3 May 2016

Xubuntu 16.04: not for Linux beginners

The previous post about Xubuntu 16.04 that I published just a week ago had a great success. That's why I continue the series of these posts.

As I have mentioned, Xubuntu 16.04 is a part of Ubuntu 16.04 family that was released by Canonical on the 21st of April 2016. You can get any of these operating systems on the DVD through the order on BuyLinuxCDs.co.uk site.

I decided to try Xubuntu 16.04 in a Live run myself.

The 64-bit ISO image of this Linux operating system is about 1.2 Gb in size. You can download it either via torrent or from one of many mirrors that Canonical supports. I used the torrent way.

I "burnt" the ISO image to the USB stick using the built-in Ubuntu tool. The USB stick is plugged into the port of my Toshiba laptop. Reboot. Choose to boot from USB. Let's go!

Boot process

The boot process itself is rather simple and trouble-free. The only thing you need to decide during the boot sequence is whether you want to Install or Try the operating system. Of course, my choice was for the Live run (Try).

The boot process was neither very long nor very short. The system took its time to load.

First impressions

Once loaded, you get a welcome screen with wallpaper in blue tones. There are some icons on the desktop that represent existing partitions of the hard drive, installation tool, recycling bin and the Home directory link.
Xubuntu 16.04 welcome screens
The panel is at the top of the screen. It has a small menu button with an Xfce logo in the left corner and a set of notification area icons in the right corner. These are the battery, wireless and volume control icons along with clocks. There are no quick launch shortcuts on the panel, and there is no "Show Desktop" icon out of the box.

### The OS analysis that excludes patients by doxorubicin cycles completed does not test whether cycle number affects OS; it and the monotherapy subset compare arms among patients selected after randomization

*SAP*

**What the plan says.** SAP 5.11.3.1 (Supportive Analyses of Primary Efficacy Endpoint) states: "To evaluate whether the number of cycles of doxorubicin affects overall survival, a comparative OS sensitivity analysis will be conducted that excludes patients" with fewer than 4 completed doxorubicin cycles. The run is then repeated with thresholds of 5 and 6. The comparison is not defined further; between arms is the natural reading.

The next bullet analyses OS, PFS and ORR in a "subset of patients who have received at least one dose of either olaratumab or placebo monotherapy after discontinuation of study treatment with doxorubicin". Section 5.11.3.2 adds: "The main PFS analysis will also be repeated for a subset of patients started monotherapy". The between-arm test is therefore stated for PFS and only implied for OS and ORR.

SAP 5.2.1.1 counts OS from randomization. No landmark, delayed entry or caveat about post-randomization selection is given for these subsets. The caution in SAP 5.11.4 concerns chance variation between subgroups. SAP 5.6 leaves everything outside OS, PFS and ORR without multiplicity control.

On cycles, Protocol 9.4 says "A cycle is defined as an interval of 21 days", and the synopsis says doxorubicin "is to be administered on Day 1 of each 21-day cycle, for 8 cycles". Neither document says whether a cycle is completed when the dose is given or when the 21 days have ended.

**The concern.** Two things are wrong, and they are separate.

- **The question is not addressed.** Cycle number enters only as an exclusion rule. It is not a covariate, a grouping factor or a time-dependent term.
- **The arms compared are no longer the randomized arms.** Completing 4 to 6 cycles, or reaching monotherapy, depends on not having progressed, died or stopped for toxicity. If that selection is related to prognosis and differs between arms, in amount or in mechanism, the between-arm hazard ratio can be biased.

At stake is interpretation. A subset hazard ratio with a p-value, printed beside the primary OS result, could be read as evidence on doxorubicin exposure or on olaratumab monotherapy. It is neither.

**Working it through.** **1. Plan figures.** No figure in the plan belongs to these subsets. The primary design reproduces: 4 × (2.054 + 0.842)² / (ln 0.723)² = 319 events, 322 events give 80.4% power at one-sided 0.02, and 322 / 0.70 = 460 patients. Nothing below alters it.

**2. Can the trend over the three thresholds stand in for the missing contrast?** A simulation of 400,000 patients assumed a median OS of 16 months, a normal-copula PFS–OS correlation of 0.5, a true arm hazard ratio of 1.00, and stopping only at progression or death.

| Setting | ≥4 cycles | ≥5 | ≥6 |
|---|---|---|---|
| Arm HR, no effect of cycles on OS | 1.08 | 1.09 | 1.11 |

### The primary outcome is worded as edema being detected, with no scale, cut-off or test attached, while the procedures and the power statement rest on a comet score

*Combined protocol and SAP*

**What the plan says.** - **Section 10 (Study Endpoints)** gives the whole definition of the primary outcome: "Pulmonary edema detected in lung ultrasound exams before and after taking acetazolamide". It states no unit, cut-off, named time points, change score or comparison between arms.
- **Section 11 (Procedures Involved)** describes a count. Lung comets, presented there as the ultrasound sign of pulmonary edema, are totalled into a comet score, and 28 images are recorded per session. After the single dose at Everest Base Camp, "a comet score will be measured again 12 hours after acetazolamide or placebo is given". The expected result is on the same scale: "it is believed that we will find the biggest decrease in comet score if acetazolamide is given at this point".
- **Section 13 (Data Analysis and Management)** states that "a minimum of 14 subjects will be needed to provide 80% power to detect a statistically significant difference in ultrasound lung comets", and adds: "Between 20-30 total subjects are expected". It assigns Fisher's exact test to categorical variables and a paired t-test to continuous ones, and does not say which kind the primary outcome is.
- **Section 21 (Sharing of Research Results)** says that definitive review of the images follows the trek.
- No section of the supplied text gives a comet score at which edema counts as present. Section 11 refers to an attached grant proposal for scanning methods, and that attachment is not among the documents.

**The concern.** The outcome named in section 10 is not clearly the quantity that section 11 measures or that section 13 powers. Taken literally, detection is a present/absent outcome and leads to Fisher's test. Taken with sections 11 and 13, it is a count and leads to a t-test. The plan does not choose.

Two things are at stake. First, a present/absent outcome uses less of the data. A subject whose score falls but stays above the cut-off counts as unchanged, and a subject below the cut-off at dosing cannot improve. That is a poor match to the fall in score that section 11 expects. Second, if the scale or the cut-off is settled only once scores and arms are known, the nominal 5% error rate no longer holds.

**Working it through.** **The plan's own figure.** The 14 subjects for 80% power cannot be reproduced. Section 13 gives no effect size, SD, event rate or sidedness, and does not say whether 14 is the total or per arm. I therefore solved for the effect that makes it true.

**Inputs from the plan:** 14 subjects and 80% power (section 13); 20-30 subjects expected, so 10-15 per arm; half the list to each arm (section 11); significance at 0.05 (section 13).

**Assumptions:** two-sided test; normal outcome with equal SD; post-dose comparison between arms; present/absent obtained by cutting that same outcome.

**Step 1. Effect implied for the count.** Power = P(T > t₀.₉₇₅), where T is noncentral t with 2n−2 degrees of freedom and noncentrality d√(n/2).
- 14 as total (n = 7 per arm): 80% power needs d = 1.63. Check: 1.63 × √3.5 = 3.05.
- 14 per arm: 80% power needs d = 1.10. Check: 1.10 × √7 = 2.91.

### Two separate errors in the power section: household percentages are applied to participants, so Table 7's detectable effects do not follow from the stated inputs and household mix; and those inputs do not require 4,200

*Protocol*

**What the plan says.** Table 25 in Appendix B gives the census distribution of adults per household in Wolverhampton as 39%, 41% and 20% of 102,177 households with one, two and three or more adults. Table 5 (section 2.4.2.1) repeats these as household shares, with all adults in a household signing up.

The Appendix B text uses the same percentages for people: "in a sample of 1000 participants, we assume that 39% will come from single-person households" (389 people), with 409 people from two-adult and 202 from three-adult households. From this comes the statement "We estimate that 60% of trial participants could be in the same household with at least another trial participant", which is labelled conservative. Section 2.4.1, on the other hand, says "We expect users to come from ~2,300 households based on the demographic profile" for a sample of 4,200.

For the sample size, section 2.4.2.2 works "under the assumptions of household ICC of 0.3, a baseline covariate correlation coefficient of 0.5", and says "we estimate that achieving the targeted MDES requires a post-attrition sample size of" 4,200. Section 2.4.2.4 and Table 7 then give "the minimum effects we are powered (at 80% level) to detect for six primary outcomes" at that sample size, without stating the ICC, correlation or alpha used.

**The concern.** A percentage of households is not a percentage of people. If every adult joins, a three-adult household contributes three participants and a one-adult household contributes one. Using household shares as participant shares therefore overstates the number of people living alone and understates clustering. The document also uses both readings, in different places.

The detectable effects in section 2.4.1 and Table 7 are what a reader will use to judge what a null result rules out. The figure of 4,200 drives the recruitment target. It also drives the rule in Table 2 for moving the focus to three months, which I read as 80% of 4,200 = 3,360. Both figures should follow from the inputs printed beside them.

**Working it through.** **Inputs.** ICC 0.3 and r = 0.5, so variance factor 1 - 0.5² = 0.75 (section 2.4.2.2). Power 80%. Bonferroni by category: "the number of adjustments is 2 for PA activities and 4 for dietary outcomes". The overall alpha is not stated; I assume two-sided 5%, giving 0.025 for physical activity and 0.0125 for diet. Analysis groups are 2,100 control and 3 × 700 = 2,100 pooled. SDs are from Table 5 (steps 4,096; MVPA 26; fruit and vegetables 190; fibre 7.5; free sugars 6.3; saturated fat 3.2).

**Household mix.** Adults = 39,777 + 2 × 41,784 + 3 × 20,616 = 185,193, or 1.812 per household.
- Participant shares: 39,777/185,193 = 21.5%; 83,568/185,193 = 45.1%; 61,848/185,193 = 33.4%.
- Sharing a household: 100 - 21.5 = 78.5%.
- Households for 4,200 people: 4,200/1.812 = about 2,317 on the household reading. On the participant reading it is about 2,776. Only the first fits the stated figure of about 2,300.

You can add more elements to the panel, including this "Show Desktop" button by right-clicking on the panel and selecting the menu option "Add New Items..."

Xubuntu 16.04 does not have a dock or any other panel at the bottom of the screen, which is nice for me. I don't like docks. Instead, I moved the panel to the bottom of the screen. It is easy to do: select "Panel Preferences" option in the right-click menu and untick the "Lock Panel" checkbox. Then you can move the panel by its left corner to any place on the desktop; you can even leave it in the middle of the screen if you fancy.

If you are not satisfied with the default desktop image, you can change it to any of the supplied images. There are about 20 of them. Of course, you can also use a picture of your own.
Xubuntu 16.04 choice of wallpapers

I have no straight answer to the question of system memory usage. The System monitor showed me 8% of memory usage right after the boot. That is about 320 Mb of 4 Gb I have in my laptop.
Xubuntu 16.04 Task manager